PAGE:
And despite the restrictions on the size of the magazine, its columns graphically mirrored the difficult times.

For example, one ad offered retailers a range of bomb blast, fireproof safes at prices from three pounds and seventeen shillings to what was described as a de luxe model at £45.

And in the magazine’s Businesses for Disposal section in 1943, an established grocery and wine and spirits store in a cathedral city in southern England was on sale, including goodwill, for just £6,500.

Meanwhile, the editorial department of The Grocer, assisted by a team of regular readers around the UK, continued to report the efforts of the independent sector to keep limited food supplies moving.

The emergency regulations caused considerable comment — and headaches — for our readership and our head office received scores of queries on a daily basis.

The Grocer reported that MPs were complaining that “purveyors of cooked meats” were compelled, because of a shortage of paper, to use unsold newspapers for wrapping products. One honourable member sniffed: “ It is wholly distasteful to receive one’s bacon ration or pork chop stamped with “Jane” (the famous scantily clad cartoon character) or some other comic”.

In June 1944, Bournemouth Grocers’ Association urged that its members should receive remuneration, based on the number of registrations, to compensate them for their work in dealing with the rationing scheme.

One Association member believed grocers should charge for delivery and service. He said that, apart from the pressure on their businesses caused by depleted staffs due to military service, there was not sufficient product in the trade to warrant giving credit, or to call on customers for orders and give a delivery service. Alas, historical records do not reveal the reaction of the officials in Whitehall.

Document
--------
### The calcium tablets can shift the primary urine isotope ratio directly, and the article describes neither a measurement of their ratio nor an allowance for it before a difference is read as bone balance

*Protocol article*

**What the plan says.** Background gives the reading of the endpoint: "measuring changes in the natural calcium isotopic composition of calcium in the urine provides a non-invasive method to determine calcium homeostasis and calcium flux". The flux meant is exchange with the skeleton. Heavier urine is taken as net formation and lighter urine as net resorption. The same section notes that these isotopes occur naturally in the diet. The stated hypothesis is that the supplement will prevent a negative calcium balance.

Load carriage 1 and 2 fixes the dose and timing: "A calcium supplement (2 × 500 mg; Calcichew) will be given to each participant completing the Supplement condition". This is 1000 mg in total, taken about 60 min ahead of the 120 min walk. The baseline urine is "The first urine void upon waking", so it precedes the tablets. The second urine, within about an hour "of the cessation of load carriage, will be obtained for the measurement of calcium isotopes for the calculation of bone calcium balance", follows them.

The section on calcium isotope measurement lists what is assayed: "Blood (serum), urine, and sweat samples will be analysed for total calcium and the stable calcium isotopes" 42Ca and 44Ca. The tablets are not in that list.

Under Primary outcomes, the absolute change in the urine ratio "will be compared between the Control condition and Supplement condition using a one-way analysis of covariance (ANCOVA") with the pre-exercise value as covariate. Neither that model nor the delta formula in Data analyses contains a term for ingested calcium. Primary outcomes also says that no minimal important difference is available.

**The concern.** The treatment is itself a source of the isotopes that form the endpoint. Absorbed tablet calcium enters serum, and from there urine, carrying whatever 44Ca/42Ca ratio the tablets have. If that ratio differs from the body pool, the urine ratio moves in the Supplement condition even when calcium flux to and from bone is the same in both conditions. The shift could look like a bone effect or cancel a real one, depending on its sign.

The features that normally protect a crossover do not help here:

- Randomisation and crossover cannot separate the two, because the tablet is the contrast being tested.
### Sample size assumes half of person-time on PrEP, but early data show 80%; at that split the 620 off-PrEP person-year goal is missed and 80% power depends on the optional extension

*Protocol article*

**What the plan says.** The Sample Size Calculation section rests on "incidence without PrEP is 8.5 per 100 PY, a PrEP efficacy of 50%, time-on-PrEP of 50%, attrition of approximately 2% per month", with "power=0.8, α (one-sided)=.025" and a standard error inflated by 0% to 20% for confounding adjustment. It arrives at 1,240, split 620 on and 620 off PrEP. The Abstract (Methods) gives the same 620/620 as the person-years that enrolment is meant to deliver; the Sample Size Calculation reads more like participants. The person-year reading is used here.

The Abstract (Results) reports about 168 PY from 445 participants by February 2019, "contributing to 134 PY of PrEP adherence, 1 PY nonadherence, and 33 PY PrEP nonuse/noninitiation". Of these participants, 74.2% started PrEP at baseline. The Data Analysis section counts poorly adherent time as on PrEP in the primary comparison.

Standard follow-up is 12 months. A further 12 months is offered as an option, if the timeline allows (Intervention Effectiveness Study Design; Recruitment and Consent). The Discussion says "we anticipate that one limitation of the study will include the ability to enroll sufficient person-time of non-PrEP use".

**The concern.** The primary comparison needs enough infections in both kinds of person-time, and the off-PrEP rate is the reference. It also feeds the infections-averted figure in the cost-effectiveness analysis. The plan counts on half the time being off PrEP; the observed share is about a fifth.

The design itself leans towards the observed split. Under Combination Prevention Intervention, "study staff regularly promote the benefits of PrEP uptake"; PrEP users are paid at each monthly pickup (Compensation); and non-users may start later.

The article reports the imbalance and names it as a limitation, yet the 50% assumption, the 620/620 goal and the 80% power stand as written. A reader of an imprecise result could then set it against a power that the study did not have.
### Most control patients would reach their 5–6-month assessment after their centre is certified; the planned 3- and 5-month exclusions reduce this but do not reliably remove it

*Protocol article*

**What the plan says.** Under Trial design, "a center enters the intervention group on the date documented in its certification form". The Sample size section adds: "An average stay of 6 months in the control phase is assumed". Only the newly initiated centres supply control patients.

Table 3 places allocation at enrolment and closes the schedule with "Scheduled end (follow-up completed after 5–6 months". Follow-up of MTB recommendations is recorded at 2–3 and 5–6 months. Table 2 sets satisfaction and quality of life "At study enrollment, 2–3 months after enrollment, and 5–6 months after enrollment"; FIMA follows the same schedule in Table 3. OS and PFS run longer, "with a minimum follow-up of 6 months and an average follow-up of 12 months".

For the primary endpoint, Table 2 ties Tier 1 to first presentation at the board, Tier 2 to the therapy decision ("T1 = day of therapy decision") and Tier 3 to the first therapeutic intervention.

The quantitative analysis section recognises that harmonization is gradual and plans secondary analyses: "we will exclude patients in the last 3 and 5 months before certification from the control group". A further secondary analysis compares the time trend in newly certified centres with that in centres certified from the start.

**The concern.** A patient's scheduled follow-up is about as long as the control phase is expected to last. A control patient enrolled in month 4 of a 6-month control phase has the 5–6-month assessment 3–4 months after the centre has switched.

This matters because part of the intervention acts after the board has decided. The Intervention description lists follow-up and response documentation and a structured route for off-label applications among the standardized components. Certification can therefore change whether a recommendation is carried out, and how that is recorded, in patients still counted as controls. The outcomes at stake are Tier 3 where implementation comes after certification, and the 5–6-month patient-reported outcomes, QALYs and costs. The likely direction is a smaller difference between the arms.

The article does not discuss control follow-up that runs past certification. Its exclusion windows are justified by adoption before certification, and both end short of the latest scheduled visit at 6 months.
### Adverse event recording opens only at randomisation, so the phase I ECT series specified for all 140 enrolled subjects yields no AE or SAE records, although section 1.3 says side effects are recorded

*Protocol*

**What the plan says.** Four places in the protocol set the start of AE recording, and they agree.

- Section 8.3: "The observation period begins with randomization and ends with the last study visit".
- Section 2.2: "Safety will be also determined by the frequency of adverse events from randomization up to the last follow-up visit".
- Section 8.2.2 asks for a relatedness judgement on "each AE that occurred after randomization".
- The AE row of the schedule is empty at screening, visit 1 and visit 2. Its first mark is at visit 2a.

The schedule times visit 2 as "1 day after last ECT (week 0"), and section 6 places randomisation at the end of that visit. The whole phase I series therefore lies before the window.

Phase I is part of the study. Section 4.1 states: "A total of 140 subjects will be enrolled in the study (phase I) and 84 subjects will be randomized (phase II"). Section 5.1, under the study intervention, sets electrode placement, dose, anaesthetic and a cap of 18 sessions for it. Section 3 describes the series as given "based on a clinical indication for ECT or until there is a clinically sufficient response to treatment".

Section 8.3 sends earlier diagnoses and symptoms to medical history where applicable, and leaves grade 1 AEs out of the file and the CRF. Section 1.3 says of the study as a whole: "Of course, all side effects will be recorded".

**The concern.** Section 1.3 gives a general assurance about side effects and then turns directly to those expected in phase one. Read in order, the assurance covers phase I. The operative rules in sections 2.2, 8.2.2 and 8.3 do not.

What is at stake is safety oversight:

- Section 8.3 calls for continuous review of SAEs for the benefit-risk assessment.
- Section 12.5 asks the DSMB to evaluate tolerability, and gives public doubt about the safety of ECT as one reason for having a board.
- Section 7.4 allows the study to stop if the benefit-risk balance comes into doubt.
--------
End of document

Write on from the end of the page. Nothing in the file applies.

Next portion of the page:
Meanwhile, one of the first products to be covered by rationing was bacon, a highly popular product with annual sales in the early forties of over £35 million.

For the first time, the government became the only buyer and owner of bacon in the shape of the Ministry of Food. There was to be no more English or Danish bacon during the hostilities, let alone brands related to a particular national factory, but a single commodity, “National Bacon”.

But while each person was only allowed a ration of four ounces per week, at a price of 2d per pound, the special distribution arrangements introduced by the Food Ministry also allowed some bacon to be sold in cooked form. And that was free of ration.

As a result, The Grocer, ever eager to offer a full service to its readership, published advice to traders on cooking and preparing the product. This included the bizarre suggestion: “Don’t gallop — allow the product to simmer at a fixed temperature for three hours!”

Just how seriously the comment was taken is not recorded, but one Hackney independent wrote: “The Grocer editorial team is providing us with a much-needed laugh in these dark days. Britain’s independents would have been lost without The Grocer. The magazine’s skill in communicating with us during the Blitz was an important addition to the reams of emergency regulations from the Ministry of Food.”